Again, you’re expressing an opinion. It’s an opinion I also hold, but nevertheless it’s an opinion.

      Thanks for sharing your thoughts and I’m glad you liked the article! 🙂

      • Siegfried Krause

        “Again, you’re expressing an opinion.”

        I’m aware of that. 🙂

        How do you know there is any truth beyond what is perceived as truth? You can of course define truth as “consistent and cannot be contradicted”, and then discuss this concept of truth. However, there is no guarantee that this is an accurate model of the world. The universe might implode tomorrow for some reason inconceivable to us.

        Models of the world are all we have. Different models can contradict each other, and still be valuable as models.

        • Yes, most of what we think of as true is in fact opinion. The problem is not defining truth, it’s identifying if what’s in front of you is true or not. And here we have one of the greatest problems in philosophy. I’m still exploring the topic so I’m not sure I have much more to say 🙂

        • Nicholas

          Your post seems irrelevant. This article was simply meant to be practical advice for people interested, not a challenge to find some first principles of reality or fundamental truth of some kind. Though the advice was inspired by Zen practice, it was nevertheless meant for practicality not philosophical discourse, and that much should be obvious because of the nature of this site.

          Also, your thinking seems somewhat nihilistic and because the gist of nihilism is that nothing can truly be known (or at least we can’t know whether or not we know) then it’s self-defeating because it is all-inclusive which means it is self-inclusive. Finally if all that is the case, then there’s no reason for me to consider someone else’s argument since nothing can be truly known (according to nihilism), which means that nihilism can only lead to profound ignorance.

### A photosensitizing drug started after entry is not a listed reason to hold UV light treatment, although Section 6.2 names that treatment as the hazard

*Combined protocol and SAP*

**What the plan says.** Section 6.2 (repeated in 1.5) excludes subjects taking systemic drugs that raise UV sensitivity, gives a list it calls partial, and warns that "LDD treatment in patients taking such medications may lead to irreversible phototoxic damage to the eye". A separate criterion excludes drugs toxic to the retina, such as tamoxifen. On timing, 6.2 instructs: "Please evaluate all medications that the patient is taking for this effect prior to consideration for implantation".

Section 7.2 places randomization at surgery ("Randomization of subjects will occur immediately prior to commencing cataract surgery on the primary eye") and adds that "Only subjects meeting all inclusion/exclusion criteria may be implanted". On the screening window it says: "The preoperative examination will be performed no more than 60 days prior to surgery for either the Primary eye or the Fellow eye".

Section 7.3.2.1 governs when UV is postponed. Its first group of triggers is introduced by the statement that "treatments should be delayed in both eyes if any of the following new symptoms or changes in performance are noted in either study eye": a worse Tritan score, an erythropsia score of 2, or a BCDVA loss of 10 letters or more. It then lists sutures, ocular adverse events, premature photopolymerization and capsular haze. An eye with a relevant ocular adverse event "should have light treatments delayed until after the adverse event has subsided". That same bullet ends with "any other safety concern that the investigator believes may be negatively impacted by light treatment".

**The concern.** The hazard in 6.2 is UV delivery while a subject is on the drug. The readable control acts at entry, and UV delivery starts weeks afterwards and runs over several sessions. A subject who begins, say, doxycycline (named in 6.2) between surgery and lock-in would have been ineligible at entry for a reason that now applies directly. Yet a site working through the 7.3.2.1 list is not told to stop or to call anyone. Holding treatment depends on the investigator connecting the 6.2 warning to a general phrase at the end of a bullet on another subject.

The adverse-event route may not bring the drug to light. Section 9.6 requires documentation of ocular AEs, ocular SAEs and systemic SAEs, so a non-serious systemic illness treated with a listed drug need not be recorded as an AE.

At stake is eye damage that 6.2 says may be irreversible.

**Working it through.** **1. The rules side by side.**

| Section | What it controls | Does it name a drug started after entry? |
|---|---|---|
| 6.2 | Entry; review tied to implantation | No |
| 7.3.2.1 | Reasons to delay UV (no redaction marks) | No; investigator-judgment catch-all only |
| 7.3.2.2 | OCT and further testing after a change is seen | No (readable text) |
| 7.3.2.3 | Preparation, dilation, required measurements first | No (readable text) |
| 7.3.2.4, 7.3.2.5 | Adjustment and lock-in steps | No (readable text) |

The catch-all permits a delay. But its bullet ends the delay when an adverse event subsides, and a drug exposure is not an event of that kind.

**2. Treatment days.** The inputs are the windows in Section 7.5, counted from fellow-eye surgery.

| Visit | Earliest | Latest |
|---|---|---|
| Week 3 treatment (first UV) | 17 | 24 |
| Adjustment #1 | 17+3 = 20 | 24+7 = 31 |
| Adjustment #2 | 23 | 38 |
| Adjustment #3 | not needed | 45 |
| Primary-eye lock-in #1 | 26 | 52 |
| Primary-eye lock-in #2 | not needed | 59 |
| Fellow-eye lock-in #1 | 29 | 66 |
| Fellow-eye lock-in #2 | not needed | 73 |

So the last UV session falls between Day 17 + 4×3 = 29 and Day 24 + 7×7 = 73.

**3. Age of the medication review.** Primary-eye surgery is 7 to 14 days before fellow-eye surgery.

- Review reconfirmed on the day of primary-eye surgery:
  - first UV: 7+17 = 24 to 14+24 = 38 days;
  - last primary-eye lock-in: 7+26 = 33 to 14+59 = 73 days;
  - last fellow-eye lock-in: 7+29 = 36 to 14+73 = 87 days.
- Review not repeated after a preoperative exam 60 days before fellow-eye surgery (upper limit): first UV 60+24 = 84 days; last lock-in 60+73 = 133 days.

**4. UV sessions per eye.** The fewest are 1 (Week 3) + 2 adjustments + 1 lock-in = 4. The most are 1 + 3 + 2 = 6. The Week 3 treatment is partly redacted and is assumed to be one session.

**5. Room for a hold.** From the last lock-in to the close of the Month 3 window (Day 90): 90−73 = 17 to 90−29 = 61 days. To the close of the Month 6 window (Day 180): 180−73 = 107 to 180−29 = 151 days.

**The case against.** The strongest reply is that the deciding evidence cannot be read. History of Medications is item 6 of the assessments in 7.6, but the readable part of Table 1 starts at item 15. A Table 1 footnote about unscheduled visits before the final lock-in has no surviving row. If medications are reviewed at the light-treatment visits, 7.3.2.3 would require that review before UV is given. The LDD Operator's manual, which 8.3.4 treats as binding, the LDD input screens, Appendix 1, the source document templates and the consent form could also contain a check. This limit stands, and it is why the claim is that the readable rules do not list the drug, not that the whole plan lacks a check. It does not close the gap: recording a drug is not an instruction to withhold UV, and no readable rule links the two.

If we start with what is known and regress ad infinitum, then we will inevitably reach a point where nothing can be proven without first assuming something i.e. finding or inventing some axioms that make sense to most people and starting from there. Similar to mathematics but in science we use induction since sound non-trivial deductive arguments are rare outside mathematics (though it’s easy to fool ourselves otherwise, but that’s a matter of psychology).

          I say these things without malice but rather with the hope of being helpful in some way and to express myself honestly.



          • Siegfried Krause

            The gist of nihilism is that nothing has worth. That nothing can be known is the gist of agnosticism. I am not advocating either; if anything, I’m advocating eclecticism, which leads to the exact opposite of what you wrote, namely that anything may be considered.